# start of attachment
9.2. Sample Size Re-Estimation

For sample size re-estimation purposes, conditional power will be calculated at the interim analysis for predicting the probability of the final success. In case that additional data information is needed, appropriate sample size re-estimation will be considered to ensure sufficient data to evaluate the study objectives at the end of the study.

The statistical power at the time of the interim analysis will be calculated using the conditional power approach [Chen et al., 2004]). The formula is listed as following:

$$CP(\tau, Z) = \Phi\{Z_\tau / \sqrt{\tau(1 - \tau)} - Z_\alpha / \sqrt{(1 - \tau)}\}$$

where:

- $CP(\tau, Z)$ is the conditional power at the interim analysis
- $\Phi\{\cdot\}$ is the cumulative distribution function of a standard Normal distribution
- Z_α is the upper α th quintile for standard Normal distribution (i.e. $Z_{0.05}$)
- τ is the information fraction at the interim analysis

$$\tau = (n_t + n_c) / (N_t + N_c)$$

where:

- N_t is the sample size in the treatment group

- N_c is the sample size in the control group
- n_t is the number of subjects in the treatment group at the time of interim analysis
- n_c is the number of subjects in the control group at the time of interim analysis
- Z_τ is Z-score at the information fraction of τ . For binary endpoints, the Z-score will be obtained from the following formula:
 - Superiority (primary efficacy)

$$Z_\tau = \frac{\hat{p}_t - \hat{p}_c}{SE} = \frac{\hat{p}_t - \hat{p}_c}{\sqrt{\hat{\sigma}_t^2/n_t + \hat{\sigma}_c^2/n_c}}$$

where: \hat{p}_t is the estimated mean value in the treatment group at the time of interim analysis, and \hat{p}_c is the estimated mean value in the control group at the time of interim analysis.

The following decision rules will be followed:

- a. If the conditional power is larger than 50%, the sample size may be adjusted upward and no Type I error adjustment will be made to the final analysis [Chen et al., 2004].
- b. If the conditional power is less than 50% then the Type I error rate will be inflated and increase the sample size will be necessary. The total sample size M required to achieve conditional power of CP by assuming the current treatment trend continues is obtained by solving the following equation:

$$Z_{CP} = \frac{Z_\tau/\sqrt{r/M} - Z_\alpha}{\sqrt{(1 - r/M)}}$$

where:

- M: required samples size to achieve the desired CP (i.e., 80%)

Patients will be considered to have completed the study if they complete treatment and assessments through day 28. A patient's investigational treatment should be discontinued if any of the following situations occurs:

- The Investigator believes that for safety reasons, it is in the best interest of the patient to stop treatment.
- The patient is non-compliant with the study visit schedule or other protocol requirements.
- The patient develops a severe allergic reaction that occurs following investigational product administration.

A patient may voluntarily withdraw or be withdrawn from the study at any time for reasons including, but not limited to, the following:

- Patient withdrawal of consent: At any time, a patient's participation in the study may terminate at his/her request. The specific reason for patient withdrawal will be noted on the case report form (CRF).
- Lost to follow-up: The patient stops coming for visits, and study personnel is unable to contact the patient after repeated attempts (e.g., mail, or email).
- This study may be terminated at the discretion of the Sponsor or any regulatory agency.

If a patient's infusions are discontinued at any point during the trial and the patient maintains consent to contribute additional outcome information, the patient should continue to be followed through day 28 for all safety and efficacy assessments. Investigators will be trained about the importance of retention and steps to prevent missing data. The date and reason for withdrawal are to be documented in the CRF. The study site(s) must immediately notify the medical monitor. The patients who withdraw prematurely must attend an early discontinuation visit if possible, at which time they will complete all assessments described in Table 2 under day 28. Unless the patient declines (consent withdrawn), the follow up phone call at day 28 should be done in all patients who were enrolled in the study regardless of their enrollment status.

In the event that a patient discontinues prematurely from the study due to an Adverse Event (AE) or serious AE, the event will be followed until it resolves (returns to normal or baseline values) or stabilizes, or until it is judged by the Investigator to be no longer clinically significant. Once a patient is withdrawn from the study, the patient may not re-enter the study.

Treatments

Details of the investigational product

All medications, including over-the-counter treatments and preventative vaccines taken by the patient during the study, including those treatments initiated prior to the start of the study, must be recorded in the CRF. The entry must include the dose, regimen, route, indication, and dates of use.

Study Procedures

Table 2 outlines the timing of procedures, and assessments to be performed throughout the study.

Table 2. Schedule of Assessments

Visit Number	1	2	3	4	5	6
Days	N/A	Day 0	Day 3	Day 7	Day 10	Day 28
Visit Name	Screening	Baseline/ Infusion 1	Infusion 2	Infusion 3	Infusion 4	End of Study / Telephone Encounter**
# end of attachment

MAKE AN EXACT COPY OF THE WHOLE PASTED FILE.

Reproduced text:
9.2. Sample Size Re-Estimation

For sample size re-estimation purposes, conditional power will be calculated at the interim analysis for predicting the probability of the final success. In case that additional data information is needed, appropriate sample size re-estimation will be considered to ensure sufficient data to evaluate the study objectives at the end of the study.

The statistical power at the time of the interim analysis will be calculated using the conditional power approach [Chen et al., 2004]). The formula is listed as following:

$$CP(\tau, Z) = \Phi\{Z_\tau / \sqrt{\tau(1 - \tau)} - Z_\alpha / \sqrt{(1 - \tau)}\}$$

where:

- $CP(\tau, Z)$ is the conditional power at the interim analysis
- $\Phi\{\cdot\}$ is the cumulative distribution function of a standard Normal distribution
- Z_α is the upper α th quintile for standard Normal distribution (i.e. $Z_{0.05}$)
- τ is the information fraction at the interim analysis

$$\tau = (n_t + n_c) / (N_t + N_c)$$

where:

- N_t is the sample size in the treatment group

- N_c is the sample size in the control group
- n_t is the number of subjects in the treatment group at the time of interim analysis
- n_c is the number of subjects in the control group at the time of interim analysis
- Z_τ is Z-score at the information fraction of τ . For binary endpoints, the Z-score will be obtained from the following formula:
 - Superiority (primary efficacy)

$$Z_\tau = \frac{\hat{p}_t - \hat{p}_c}{SE} = \frac{\hat{p}_t - \hat{p}_c}{\sqrt{\hat{\sigma}_t^2/n_t + \hat{\sigma}_c^2/n_c}}$$

where: \hat{p}_t is the estimated mean value in the treatment group at the time of interim analysis, and \hat{p}_c is the estimated mean value in the control group at the time of interim analysis.

The following decision rules will be followed:

- a. If the conditional power is larger than 50%, the sample size may be adjusted upward and no Type I error adjustment will be made to the final analysis [Chen et al., 2004].
- b. If the conditional power is less than 50% then the Type I error rate will be inflated and increase the sample size will be necessary. The total sample size M required to achieve conditional power of CP by assuming the current treatment trend continues is obtained by solving the following equation:

$$Z_{CP} = \frac{Z_\tau/\sqrt{r/M} - Z_\alpha}{\sqrt{(1 - r/M)}}$$

where:

- M: required samples size to achieve the desired CP (i.e., 80%)

Patients will be considered to have completed the study if they complete treatment and assessments through day 28. A patient's investigational treatment should be discontinued if any of the following situations occurs:

- The Investigator believes that for safety reasons, it is in the best interest of the patient to stop treatment.
- The patient is non-compliant with the study visit schedule or other protocol requirements.
- The patient develops a severe allergic reaction that occurs following investigational product administration.

A patient may voluntarily withdraw or be withdrawn from the study at any time for reasons including, but not limited to, the following:

- Patient withdrawal of consent: At any time, a patient's participation in the study may terminate at his/her request. The specific reason for patient withdrawal will be noted on the case report form (CRF).
- Lost to follow-up: The patient stops coming for visits, and study personnel is unable to contact the patient after repeated attempts (e.g., mail, or email).
- This study may be terminated at the discretion of the Sponsor or any regulatory agency.

If a patient's infusions are discontinued at any point during the trial and the patient maintains consent to contribute additional outcome information, the patient should continue to be followed through day 28 for all safety and efficacy assessments. Investigators will be trained about the importance of retention and steps to prevent missing data. The date and reason for withdrawal are to be documented in the CRF. The study site(s) must immediately notify the medical monitor. The patients who withdraw prematurely must attend an early discontinuation visit if possible, at which time they will complete all assessments described in Table 2 under day 28. Unless the patient declines (consent withdrawn), the follow up phone call at day 28 should be done in all patients who were enrolled in the study regardless of their enrollment status.

In the event that a patient discontinues prematurely from the study due to an Adverse Event (AE) or serious AE, the event will be followed until it resolves (returns to normal or baseline values) or stabilizes, or until it is judged by the Investigator to be no longer clinically significant. Once a patient is withdrawn from the study, the patient may not re-enter the study.

Treatments

Details of the investigational product

All medications, including over-the-counter treatments and preventative vaccines taken by the patient during the study, including those treatments initiated prior to the start of the study, must be recorded in the CRF. The entry must include the dose, regimen, route, indication, and dates of use.

Study Procedures

Table 2 outlines the timing of procedures, and assessments to be performed throughout the study.

Table 2. Schedule of Assessments

Visit Number	1	2	3	4	5	6
Days	N/A	Day 0	Day 3	Day 7	Day 10	Day 28
Visit Name	Screening	Baseline/ Infusion 1	Infusion 2	Infusion 3	Infusion 4	End of Study / Telephone Encounter**